-Many of the major players from Sword and Verse appear in this book, especially Raisa, Mati, and Jonis. We also get to know some minor characters from the first book better: Deshti (Raisa’s adversary in the Arnath Resistance), Alshara (Soraya’s younger sister), and Gelti Dimmin (that handsome guard captain).

    -Decisions made in Sword and Verse come back to haunt our characters in Dagger and Coin, particularly a big one made by Mati. Sword and Verse was about upending an unjust system; Dagger and Coin is about the messy, seemingly impossible task of constructing a better one in its place.

    -This book is unabashedly, fiercely feminist. In 2016, I thought, “Oh, I wish this book were out now! It’s so relevant!” In 2017, I thought the same thing. Sadly, I don’t think this story is going to get any less relevant in coming years.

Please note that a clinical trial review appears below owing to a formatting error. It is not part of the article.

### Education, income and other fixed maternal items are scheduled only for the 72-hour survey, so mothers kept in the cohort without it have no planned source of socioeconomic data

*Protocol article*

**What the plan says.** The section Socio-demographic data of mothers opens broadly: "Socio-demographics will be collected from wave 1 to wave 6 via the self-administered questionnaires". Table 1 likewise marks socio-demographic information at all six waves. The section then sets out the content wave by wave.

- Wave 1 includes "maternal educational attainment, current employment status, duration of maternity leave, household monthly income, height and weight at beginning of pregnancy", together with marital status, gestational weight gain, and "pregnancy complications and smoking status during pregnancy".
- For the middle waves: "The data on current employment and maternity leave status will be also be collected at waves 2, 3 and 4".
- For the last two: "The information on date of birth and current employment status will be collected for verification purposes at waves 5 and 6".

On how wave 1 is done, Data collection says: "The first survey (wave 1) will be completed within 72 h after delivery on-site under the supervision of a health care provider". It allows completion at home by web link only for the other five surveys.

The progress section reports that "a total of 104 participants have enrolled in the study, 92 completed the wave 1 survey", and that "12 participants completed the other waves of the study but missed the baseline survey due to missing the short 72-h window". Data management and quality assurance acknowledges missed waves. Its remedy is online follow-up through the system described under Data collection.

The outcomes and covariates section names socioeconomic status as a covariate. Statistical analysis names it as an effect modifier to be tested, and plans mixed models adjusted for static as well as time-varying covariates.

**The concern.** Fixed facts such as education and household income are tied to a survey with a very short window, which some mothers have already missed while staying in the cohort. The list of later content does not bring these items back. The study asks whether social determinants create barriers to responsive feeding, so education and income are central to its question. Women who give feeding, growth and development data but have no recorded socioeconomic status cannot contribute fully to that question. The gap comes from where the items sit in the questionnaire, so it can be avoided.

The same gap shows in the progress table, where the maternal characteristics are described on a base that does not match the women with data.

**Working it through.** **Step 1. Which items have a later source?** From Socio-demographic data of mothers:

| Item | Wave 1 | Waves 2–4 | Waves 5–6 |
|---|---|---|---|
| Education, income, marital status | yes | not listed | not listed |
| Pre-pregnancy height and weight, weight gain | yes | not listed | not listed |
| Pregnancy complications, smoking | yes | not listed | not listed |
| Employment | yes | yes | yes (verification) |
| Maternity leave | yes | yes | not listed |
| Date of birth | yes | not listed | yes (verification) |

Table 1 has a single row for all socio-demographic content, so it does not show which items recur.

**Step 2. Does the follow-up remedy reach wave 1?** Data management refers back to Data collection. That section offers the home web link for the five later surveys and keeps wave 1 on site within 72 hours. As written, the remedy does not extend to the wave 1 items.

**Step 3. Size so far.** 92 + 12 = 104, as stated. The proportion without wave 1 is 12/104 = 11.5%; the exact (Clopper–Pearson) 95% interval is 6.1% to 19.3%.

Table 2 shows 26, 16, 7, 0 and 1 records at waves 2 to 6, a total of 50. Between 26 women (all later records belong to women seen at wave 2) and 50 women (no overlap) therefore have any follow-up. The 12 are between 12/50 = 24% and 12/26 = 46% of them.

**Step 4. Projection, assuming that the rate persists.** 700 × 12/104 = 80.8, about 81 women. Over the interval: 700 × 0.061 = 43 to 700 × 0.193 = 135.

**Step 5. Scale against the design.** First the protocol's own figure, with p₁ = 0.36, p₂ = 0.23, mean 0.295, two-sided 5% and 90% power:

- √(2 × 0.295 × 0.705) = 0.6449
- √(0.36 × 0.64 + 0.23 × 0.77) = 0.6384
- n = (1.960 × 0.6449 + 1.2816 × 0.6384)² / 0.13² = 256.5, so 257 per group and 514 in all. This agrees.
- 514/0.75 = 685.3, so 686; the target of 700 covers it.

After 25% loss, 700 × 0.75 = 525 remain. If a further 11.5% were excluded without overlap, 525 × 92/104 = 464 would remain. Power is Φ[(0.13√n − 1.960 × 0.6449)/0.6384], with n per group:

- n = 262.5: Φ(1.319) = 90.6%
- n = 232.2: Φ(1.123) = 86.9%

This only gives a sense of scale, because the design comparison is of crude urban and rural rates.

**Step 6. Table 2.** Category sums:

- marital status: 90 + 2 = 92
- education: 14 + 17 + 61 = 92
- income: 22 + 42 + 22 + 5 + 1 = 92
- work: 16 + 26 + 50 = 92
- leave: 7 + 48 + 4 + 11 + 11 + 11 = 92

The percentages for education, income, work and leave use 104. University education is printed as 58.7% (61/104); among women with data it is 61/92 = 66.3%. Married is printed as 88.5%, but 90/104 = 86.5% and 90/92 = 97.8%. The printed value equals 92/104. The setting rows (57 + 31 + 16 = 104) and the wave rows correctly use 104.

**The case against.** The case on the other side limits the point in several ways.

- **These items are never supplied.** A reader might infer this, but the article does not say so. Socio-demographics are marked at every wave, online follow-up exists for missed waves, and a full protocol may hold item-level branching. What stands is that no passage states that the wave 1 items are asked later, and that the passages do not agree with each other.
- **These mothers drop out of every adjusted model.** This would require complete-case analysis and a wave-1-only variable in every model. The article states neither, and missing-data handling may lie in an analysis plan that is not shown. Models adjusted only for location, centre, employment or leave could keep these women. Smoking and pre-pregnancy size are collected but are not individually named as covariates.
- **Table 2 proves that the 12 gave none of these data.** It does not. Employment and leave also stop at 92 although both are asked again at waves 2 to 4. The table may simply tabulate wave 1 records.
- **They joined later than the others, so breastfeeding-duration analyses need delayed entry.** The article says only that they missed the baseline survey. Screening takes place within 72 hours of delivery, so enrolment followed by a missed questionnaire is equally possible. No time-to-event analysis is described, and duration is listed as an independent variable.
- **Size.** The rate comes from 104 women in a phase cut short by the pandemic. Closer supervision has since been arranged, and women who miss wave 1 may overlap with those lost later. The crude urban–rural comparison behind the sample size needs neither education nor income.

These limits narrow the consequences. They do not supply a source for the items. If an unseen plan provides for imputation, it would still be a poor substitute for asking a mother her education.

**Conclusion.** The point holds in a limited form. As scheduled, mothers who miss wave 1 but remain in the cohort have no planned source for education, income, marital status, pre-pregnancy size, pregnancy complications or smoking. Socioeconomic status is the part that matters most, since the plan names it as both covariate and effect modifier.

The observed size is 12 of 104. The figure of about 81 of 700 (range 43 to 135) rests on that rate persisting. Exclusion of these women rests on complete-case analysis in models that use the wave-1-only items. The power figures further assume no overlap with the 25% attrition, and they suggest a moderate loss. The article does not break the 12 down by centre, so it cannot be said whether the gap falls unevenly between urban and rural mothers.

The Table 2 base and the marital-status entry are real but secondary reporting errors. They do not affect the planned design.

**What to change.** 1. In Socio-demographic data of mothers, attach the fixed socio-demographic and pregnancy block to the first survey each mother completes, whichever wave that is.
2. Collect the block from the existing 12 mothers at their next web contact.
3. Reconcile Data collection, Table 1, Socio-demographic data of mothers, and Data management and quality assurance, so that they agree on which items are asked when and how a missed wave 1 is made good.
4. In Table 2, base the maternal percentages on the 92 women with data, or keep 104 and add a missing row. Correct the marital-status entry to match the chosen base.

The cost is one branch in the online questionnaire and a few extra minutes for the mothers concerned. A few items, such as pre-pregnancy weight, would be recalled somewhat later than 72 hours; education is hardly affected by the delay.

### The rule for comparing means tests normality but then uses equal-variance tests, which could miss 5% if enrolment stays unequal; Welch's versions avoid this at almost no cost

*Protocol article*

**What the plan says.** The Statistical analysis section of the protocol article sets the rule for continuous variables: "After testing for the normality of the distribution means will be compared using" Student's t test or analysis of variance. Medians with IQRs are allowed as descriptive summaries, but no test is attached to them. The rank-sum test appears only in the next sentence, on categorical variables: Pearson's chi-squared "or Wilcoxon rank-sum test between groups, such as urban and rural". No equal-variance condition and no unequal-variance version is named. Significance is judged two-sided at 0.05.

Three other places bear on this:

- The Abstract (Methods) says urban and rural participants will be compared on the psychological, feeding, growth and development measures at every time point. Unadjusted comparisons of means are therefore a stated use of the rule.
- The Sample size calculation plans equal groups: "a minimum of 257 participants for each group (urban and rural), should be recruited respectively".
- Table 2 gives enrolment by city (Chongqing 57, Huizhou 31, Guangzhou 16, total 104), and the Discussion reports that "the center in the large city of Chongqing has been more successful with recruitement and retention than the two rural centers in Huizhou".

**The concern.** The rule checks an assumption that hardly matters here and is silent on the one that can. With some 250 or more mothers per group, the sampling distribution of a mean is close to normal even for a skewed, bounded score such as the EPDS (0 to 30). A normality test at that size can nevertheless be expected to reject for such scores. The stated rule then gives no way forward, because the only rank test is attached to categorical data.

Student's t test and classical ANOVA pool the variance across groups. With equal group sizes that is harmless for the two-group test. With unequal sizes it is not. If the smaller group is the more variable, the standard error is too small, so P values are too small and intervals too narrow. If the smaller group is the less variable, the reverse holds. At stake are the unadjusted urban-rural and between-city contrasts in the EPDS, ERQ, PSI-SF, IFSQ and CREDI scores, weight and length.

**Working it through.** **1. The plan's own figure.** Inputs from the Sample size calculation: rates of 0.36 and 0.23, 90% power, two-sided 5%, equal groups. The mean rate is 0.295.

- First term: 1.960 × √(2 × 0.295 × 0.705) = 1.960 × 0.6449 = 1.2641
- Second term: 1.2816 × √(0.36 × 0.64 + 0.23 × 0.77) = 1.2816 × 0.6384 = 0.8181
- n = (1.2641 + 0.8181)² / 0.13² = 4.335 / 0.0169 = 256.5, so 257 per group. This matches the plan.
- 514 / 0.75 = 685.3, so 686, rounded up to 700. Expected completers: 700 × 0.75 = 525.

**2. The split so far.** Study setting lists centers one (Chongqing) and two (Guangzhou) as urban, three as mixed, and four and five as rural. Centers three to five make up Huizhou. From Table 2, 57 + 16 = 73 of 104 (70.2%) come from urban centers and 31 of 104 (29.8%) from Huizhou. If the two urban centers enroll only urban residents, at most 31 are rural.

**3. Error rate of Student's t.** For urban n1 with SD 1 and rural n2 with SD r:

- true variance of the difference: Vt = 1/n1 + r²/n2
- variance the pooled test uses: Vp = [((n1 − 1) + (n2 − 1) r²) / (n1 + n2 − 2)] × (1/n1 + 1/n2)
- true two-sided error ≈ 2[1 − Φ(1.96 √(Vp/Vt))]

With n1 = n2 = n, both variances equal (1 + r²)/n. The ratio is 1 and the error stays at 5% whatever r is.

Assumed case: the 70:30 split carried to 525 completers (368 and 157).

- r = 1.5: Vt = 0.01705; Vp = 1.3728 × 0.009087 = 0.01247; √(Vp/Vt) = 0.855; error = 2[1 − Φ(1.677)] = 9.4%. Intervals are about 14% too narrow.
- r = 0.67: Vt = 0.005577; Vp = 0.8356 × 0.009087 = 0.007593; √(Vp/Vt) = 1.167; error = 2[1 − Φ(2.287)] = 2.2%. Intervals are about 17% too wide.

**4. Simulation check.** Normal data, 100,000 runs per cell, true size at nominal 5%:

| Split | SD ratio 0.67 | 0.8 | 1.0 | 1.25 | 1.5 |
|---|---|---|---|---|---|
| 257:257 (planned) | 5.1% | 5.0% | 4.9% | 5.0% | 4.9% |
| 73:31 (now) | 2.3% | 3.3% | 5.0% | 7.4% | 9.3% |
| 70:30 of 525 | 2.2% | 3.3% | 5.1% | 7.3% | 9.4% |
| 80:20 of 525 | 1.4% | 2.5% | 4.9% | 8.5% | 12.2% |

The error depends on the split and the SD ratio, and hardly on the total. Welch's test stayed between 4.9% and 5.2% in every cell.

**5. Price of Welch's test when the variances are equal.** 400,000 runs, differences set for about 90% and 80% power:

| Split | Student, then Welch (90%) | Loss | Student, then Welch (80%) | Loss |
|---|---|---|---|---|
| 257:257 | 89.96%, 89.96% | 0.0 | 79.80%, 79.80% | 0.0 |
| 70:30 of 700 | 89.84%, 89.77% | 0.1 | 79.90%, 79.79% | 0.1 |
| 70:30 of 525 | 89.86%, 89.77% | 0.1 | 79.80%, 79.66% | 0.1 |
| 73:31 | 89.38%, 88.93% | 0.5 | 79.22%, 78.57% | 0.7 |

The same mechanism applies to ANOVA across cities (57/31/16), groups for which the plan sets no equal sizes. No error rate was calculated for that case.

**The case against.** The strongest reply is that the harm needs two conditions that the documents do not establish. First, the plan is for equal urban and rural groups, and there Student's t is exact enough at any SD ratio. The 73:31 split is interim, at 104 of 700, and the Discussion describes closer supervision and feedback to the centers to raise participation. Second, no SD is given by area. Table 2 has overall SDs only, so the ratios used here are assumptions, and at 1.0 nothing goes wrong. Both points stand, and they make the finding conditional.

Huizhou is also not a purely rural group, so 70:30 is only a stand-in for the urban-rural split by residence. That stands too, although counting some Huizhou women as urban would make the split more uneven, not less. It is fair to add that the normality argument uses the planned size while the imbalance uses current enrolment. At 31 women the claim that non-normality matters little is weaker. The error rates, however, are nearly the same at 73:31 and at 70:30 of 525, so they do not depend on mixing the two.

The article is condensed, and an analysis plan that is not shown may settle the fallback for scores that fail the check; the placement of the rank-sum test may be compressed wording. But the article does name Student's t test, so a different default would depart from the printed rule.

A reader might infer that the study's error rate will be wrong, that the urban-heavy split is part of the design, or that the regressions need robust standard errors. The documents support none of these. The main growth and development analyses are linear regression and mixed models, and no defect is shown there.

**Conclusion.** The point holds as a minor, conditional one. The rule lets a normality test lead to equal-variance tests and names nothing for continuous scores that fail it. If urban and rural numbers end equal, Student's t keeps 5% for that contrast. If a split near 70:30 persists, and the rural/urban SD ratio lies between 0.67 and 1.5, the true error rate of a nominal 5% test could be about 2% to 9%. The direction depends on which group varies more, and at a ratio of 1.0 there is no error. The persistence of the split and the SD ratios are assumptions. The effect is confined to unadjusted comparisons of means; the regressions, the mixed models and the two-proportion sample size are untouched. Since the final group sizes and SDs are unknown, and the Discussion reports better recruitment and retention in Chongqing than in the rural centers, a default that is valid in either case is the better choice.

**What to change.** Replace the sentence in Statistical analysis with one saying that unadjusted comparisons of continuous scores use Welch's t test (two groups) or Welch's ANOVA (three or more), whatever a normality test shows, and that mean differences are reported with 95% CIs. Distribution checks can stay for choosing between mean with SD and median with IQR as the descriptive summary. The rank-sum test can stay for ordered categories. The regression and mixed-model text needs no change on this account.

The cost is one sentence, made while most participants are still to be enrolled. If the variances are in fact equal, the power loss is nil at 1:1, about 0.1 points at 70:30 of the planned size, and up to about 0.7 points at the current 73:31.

-I like to think of this book as a tale of a well-educated female policy wonk battling her misogynist foes. In case you are wondering about my politics. 😉

    -I’m just going to put this out there right now, because some people have mentioned it: Soraya and Jonis are NOT EVER going to be a couple. Just not going to happen. Soraya’s relationship with Jonis is arguably the most important one in the book, but don’t look for kissing there. Just don’t.

    -Look for kissing (and more) elsewhere, though. There is romance in this book, just not with Jonis.

    -Like Sword and Verse, Dagger and Coin can be read and enjoyed as a standalone. Of course, it also features lots of rewarding tidbits for readers of both books! And yes, if you read Dagger and Coin first, it will give you lots of spoilers for Sword and Verse, so be warned if that sort of thing bothers you. (Personally, I love spoilers, but I am weird that way.)